Teleoperated Driving – The Call From Afar

Author: Joachim Geiger

Apr 20, 2022 Innovation / Future Vehicle & Mobility Services / Safety on the road / Automotive

Remote-controlled toy cars are the biggest hit with many kids. So what about remote-controlled real cars? Teleoperated driving is a young technology, and applications in transportation companies and logistics are still limited. Despite this, does teleoperated driving have what it takes to become an independent form of mobility?

At the beginning of September 2021, racecar driver Tim Heinemann performed an incredible feat with a driverless 1,200-hp electric car at the Red Bull Ring in Styria. The 22-year-old, who competes for Team HP Racing International in the DTM Trophy, steered the vehicle around the 4,326-meter circuit in a fabulous run – from behind the wheel of a state-of-the-art driving simulator.
It was set up at the drive developer AVM in Graz, over 80 kilometers away. Even though most racing fans might shudder at the thought of driverless cars racing around the track in a DTM series, the event showed that remote-controlled or teleoperated driving can display impressive performance capabilities. On the other hand, the question arises as to why the driver in the vehicle should be replaced by an external driver at all. As a reference for driverless operation beyond level 4 of the Society of Automotive Engineers (SAE), a teleoperated car would be a bluff package, anyway – after all, the driver is still in control, even if the actual commands come from outside the vehicle. It is quite possible, however, that the technology has prospects as a stepping stone on the way to actual driverless driving.
Can remote-controlled driving offer added economic value?
The hardware for remote steering in the vehicle essentially consists of high-resolution cameras, optical sensors, and an on-board unit that provides access to the driving functions via mobile communications. The external control, in turn, takes place in a control station or control center. There, the teleoperator sits in front of large monitors that provide an overview of the vehicle’s surroundings. The vehicle is controlled with the aid of a joystick or by means of a steering wheel and pedals. To ensure that the interaction between teleoperator and car works perfectly, very good network coverage and plenty of bandwidth for transmitting video streams are required. When the 5G mobile communications standard becomes widely available, it is likely to promote the development of teleoperated driving.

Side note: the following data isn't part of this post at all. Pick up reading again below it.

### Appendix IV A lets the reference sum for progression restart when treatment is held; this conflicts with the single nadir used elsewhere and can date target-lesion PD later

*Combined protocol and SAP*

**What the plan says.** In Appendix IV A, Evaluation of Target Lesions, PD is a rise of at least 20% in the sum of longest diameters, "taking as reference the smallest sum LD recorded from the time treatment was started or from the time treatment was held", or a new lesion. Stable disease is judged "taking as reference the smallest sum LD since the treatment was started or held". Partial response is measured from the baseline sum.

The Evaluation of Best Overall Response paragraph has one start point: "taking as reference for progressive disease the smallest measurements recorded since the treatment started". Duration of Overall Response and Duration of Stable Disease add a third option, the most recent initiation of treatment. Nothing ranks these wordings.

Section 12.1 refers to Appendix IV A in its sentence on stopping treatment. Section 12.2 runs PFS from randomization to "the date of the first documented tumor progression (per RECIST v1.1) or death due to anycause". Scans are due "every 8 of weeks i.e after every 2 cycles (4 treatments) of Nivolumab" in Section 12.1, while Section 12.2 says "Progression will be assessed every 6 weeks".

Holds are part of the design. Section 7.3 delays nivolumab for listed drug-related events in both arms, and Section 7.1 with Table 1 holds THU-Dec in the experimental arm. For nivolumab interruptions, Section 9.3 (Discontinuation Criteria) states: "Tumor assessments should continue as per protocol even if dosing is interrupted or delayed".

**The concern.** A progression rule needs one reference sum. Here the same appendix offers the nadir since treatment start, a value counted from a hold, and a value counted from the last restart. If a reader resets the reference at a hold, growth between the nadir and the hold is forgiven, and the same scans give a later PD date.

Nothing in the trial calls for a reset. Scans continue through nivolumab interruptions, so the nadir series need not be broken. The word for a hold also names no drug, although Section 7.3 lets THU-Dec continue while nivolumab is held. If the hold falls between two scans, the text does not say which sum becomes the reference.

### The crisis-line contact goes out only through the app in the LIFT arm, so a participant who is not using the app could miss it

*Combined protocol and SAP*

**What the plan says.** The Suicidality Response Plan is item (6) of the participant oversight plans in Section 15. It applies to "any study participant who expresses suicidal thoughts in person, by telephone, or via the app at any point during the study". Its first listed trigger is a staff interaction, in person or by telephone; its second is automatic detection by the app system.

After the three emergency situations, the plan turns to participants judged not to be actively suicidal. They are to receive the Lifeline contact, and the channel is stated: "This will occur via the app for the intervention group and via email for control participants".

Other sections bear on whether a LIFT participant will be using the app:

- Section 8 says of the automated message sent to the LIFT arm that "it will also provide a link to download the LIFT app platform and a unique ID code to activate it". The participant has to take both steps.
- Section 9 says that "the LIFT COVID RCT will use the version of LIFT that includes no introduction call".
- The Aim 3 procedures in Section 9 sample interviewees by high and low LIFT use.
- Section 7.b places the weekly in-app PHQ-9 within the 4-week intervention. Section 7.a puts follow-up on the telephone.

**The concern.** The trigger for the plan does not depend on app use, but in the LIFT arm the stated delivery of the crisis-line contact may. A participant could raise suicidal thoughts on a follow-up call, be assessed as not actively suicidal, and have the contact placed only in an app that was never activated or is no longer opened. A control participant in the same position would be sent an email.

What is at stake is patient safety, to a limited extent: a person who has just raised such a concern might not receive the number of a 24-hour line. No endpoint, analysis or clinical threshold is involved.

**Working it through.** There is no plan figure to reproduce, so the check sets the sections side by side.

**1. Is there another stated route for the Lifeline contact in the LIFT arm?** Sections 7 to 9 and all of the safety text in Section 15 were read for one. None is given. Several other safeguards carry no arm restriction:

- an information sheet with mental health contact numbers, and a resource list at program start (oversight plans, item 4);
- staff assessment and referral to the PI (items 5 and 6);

However, the example of the Berlin startup Vay, whose model combines cab service and car sharing, shows that this type of mobility also works without a super fast network. For the past two years, the company has been busy amassing test kilometers in Berlin and Hamburg with a small fleet of teleoperated electric cars with safety drivers on board. Among other things, the arrangement calls for the vehicles to have access to multiple 4G mobile networks and to travel only in areas where seamless coverage is guaranteed. Vay plans to tackle commercial deployment in Hamburg before the end of the year. The remote-controlled electric cars will primarily be on the road in outlying districts that are not yet adequately served by public transport. The customer orders the car via app, which a teledriver steers to the desired pickup. Once at the destination, the driver gets out and returns the car directly to the operator. There is no need to search for a parking space and the vehicle is available for its next assignment.